When engaging a graphic designer to develop a brand logo for your company, be sure to select one with a track record of experience in creating product brands. Brand designers understand the requirements of effective brand logos and will design many options for you to select from. The graphic designer will consider your target market, type of product or service, how the brand will be reproduced and in what mediums it needs to appear.

Here is an example of a brand logo design project Deal Design was engaged to execute for a new fragrance brand: Le Rêve. We presented 12 design options for the company to choose from.

logo design

Every brand logo must work well in 1-color black, so that’s we always begin. A 1-color black logo is required by the US Patent and Trademark Office for registration applications too.  After a logo design is selected, color palette options are developed to help express the brand’s personality to its target market. Logos should always be created as vector artwork. This enables them to be reproduced in any media and at any size, while retaining their visual design integrity.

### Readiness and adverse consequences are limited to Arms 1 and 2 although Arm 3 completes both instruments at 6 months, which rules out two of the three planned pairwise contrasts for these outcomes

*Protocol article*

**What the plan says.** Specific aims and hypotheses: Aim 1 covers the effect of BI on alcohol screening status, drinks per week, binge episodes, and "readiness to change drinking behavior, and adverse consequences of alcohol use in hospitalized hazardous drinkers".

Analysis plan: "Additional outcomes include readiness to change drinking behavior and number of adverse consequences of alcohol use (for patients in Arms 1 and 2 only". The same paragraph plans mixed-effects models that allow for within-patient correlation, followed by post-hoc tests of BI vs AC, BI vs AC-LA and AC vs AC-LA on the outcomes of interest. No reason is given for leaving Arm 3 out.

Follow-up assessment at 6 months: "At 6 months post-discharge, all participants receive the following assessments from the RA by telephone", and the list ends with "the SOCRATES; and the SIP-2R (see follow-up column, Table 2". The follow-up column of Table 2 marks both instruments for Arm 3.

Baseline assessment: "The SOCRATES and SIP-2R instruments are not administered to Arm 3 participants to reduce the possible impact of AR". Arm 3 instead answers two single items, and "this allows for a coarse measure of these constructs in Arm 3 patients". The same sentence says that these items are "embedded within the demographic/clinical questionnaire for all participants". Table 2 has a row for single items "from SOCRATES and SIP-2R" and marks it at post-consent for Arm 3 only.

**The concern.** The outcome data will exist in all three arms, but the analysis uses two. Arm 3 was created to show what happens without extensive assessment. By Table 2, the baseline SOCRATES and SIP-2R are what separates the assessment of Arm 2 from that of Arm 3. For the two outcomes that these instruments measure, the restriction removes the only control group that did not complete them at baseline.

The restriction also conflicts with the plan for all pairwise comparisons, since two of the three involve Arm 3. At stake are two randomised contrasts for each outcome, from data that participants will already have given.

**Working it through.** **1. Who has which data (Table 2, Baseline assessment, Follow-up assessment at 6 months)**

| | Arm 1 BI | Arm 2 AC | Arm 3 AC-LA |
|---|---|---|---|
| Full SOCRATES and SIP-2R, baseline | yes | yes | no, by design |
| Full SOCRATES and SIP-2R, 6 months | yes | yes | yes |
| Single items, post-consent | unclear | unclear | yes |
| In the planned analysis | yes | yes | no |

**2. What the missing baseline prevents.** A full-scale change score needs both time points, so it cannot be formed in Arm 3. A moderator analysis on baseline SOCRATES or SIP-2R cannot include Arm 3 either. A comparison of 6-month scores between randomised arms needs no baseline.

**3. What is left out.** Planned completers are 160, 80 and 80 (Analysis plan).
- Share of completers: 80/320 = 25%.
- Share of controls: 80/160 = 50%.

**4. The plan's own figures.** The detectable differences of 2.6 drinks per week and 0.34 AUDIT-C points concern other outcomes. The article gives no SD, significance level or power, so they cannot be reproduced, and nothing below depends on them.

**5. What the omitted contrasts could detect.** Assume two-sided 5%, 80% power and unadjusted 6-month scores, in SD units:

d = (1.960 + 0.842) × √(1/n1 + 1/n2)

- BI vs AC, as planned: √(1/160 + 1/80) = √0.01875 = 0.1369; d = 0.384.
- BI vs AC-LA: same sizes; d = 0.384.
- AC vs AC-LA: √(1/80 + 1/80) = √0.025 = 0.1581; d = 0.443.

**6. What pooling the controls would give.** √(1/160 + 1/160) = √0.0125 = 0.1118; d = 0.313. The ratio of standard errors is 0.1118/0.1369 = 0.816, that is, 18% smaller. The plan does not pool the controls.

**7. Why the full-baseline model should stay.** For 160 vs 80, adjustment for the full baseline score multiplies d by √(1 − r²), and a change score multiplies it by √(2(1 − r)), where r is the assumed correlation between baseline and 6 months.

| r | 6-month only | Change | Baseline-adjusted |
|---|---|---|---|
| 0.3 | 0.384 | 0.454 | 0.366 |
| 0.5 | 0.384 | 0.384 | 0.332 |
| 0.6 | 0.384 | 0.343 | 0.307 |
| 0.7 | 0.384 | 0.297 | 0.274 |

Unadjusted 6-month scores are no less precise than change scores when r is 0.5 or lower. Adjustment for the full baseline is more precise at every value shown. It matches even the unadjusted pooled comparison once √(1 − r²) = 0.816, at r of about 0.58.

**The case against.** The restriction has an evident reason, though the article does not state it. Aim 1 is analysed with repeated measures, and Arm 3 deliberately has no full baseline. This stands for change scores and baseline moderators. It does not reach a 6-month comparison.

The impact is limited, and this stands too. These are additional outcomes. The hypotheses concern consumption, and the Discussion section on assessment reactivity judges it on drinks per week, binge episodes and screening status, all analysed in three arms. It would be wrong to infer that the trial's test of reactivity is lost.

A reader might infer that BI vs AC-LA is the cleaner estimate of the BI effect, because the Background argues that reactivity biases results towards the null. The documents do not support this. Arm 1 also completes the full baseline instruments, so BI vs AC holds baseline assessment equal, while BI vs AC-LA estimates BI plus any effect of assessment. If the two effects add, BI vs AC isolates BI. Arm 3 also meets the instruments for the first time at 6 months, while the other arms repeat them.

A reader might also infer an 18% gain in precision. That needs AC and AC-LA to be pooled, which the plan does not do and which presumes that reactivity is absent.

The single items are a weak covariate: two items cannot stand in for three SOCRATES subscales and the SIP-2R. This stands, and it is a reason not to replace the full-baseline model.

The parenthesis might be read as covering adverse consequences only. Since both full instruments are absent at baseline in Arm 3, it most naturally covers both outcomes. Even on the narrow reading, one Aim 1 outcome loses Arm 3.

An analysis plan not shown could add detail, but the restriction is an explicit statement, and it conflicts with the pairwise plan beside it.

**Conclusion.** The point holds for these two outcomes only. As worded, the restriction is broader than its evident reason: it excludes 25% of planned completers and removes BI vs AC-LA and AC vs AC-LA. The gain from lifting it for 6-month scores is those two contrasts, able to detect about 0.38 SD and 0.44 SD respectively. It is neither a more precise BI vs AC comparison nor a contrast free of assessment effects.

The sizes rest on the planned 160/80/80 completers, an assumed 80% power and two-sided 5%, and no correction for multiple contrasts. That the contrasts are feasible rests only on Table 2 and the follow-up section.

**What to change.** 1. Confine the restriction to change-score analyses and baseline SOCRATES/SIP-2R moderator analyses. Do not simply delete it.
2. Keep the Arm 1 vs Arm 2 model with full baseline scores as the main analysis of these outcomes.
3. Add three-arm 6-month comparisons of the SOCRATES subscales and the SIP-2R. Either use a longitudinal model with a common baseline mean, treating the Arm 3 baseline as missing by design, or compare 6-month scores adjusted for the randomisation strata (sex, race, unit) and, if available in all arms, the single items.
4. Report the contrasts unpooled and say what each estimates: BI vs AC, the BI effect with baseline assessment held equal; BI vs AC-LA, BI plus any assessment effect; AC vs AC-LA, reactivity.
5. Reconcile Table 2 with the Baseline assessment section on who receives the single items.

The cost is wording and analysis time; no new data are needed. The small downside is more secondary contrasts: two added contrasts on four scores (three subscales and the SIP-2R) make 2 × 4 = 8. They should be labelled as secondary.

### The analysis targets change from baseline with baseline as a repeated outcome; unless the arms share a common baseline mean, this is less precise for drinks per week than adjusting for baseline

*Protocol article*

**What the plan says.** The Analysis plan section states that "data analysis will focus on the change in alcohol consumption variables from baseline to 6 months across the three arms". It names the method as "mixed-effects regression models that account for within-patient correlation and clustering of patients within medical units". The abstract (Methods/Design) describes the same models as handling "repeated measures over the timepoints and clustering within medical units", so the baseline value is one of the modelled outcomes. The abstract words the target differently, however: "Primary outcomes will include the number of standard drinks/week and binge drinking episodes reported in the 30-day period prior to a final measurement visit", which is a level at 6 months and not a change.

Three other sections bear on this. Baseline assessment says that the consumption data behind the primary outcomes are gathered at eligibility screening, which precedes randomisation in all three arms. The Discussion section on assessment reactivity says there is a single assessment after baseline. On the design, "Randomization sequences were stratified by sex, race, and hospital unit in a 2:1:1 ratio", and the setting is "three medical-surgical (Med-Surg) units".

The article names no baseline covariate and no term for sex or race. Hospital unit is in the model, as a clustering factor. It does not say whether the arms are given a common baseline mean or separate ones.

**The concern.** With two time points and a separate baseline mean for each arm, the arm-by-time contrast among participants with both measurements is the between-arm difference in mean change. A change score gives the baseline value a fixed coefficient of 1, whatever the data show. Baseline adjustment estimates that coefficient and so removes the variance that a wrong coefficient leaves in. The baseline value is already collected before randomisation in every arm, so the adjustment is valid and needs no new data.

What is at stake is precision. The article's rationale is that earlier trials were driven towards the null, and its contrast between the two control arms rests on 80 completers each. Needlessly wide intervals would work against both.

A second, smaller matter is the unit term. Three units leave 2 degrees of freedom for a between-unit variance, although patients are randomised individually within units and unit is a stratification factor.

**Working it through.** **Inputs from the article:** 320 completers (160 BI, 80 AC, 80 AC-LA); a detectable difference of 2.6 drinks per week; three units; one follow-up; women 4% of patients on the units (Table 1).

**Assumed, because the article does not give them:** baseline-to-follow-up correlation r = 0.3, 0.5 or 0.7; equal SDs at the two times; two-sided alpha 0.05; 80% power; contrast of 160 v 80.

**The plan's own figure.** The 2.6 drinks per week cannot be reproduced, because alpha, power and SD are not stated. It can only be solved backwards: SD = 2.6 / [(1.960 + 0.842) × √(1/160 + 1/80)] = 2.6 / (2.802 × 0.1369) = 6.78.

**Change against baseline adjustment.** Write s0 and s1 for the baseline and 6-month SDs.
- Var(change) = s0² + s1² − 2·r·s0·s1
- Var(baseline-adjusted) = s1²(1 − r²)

Branding may also require the development of a brand or identity style guide to help other vendors and internal teams use the brand logo correctly to ensure consistency and preserve your brand’s integrity. The style guide may be simple or quite complex, based on the needs of the brand and how many other people or outside companies may be handling it. The style guide contains what to do, what not to do, color use, background use, typography and many other aspects of logo handling.

Below is an example of a style guide for Skin Medica, a skin care brand developed by Deal Design.

For help with designing a brand logo for your company, contact Deal Design.



Food Packaging Design – New FDA Labeling Guidelines for 2016